SAVS 2022: Skyrocketing vascular nursing costs hammer division’s financial bottom line

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Clayton Brinster

The profit margin of a vascular surgery division at a prominent health system in New Orleans was severely eroded during the COVID-19 pandemic period—despite consistent revenue generation throughout—as nursing labor costs dramatically escalated, according to a deep financial analysis carried out by a local research team.

The investigators, led by members of the academic vascular surgery practice at Ochsner Health, looked at the division’s total (across both hospital and outpatient clinics) profit margin, as well as totals for vascular surgery nursing unit expenses, nursing unit expense-per-case, vascular surgery nursing labor expenses per-patient-day and total nursing expense per-relative-value-unit (RVU), uncovering what lead author and Ochsner senior staff surgeon Clayton Brinster, MD, described as “a disturbing story of increasing total nursing expenses.” He pointed to a top line increase over the last nine months of 67% per month in total nursing expenses in the institution’s vascular surgery units. Considering that most health systems operate at slim (0 to +3%) to negative net financial margins, “this is a staggering increase,” Brinster stated.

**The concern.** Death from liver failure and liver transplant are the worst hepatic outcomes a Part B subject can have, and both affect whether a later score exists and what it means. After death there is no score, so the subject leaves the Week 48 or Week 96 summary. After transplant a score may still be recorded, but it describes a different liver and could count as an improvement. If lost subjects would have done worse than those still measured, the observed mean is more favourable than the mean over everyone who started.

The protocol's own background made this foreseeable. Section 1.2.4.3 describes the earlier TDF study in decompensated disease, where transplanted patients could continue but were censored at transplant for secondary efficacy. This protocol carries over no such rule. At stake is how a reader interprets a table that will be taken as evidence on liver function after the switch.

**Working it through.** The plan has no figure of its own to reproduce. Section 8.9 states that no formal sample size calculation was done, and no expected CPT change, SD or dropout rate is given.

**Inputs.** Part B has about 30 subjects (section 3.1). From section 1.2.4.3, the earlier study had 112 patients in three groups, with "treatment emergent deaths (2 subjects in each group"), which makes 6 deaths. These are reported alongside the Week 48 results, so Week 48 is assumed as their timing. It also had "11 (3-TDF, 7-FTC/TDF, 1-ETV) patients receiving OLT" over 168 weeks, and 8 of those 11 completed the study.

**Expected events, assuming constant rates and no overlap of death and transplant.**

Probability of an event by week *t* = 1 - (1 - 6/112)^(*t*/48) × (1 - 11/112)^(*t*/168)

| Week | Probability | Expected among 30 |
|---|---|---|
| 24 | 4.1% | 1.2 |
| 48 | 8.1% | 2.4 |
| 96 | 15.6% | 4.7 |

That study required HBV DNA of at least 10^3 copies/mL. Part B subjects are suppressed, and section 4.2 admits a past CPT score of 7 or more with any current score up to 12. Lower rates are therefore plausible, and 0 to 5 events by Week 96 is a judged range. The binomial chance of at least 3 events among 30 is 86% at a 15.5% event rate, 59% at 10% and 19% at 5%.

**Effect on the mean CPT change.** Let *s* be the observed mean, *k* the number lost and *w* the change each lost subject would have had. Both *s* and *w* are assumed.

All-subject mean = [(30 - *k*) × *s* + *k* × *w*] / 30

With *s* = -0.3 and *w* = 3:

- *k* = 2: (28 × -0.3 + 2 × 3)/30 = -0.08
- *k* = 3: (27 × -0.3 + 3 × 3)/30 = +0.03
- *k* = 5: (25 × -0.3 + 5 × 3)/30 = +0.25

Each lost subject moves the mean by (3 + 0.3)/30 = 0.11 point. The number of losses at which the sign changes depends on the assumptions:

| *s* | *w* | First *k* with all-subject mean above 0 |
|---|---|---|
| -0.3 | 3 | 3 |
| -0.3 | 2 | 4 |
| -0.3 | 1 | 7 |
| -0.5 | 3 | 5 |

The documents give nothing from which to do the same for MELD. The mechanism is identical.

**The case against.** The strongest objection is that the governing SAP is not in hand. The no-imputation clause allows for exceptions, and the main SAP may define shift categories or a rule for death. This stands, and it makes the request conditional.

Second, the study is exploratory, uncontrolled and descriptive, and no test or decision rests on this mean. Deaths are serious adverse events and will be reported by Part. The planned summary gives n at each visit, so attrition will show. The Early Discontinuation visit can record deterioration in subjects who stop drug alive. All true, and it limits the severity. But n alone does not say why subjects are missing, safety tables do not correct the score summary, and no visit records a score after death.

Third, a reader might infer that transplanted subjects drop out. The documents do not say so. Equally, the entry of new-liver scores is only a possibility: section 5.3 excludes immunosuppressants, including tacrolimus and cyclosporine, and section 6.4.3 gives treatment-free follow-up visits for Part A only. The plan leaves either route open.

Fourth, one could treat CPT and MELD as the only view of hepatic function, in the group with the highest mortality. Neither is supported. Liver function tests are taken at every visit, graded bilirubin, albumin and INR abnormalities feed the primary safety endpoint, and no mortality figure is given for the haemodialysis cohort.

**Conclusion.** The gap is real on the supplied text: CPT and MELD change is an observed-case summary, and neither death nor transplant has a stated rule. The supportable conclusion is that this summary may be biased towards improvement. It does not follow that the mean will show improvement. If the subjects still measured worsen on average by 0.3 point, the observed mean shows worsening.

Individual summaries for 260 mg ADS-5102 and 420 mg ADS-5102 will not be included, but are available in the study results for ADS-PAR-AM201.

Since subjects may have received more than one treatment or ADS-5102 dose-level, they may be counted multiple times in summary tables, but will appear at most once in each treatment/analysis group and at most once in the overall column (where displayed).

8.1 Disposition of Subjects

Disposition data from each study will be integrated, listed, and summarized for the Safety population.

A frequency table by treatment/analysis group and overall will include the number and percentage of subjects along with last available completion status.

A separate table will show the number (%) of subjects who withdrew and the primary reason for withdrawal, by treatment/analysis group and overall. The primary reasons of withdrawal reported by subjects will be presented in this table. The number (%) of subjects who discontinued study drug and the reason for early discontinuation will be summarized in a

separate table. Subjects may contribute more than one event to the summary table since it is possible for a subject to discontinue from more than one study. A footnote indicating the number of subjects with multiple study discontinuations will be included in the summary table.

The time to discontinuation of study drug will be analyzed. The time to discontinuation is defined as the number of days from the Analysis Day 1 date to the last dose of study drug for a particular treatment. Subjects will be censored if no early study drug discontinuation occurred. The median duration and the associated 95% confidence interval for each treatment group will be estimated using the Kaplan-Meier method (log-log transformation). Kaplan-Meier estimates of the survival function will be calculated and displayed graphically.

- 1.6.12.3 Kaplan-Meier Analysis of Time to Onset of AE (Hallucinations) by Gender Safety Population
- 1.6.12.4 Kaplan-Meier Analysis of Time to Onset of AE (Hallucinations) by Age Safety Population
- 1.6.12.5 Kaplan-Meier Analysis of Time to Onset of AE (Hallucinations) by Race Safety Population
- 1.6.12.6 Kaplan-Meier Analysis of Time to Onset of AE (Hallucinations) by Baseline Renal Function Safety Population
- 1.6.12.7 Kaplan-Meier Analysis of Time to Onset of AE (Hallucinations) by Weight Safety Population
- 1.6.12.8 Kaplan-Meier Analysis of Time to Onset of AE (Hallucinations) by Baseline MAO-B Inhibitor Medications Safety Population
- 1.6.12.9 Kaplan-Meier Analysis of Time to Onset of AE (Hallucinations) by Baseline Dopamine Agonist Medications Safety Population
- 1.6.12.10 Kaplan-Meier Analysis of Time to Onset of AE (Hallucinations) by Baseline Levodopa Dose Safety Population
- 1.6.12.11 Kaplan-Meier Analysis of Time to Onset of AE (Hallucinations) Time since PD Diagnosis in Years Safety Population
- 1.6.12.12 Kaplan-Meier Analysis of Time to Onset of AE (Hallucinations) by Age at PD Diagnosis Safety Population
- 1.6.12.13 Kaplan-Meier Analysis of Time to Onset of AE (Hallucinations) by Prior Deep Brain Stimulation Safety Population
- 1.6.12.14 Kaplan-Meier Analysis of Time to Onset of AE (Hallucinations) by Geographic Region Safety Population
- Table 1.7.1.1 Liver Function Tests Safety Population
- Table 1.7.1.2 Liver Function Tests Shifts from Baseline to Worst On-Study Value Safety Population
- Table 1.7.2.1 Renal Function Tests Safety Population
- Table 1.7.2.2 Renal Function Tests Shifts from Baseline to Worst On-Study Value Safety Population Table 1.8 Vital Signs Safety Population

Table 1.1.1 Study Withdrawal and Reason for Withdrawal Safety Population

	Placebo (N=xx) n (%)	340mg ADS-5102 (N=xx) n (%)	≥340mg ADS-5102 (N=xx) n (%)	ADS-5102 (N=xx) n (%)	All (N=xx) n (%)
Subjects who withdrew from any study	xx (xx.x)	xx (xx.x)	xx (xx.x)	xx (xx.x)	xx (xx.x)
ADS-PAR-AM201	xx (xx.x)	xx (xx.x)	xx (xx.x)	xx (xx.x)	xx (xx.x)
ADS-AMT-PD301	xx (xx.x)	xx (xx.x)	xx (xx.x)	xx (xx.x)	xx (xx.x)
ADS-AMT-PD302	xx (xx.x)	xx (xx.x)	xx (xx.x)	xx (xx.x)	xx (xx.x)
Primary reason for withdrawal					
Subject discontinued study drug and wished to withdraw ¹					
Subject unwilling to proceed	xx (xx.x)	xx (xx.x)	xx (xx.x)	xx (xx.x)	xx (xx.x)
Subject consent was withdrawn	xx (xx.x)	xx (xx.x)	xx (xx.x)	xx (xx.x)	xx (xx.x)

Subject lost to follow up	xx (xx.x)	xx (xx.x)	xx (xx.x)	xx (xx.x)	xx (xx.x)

The results were derived from seven cohorts corresponding to three-month periods dating to the start of the pandemic in March 2020 through November 2021, and compared with the 14-month period preceding the COVID-19 outbreak. The findings build on data, delivered a year ago, showing that the Ochsner vascular division recorded three-month sustained decreases in operative and outpatient clinical volume, as well as a “severe” financial loss, during the initial stages of the pandemic.

Delivering the group’s findings at the 2022 Southern Association for Vascular Surgery (SAVS) annual meeting in Manalapan, Florida (Jan. 19–22), Brinster told attendees traditional determinants of surgical net revenue—such as total cases per month, RVU per month, and Centers for Medicare and Medicaid Services (CMS) case mix index—showed no significant difference when the post-COVID cohorts were compared with the pre-COVID era. Yet, he informed the gathering, they observed a “consistent erosion of vascular surgery margins,” despite consistencies in revenue generation.

As the team delved deeper into the data, standardizing against a per-case basis, “we saw a similarly disturbing trend, with an increase of about 75% per vascular surgery case—that’s the increase in nursing costs alone,” Brinster said. System-wide, nursing labor costs in 2021 increased about 200%, or $104 million more than the 2020 number, he noted. “Don’t forget: 2020 was a pandemic year with elevated nursing costs as well. So this is a really dramatic situation.”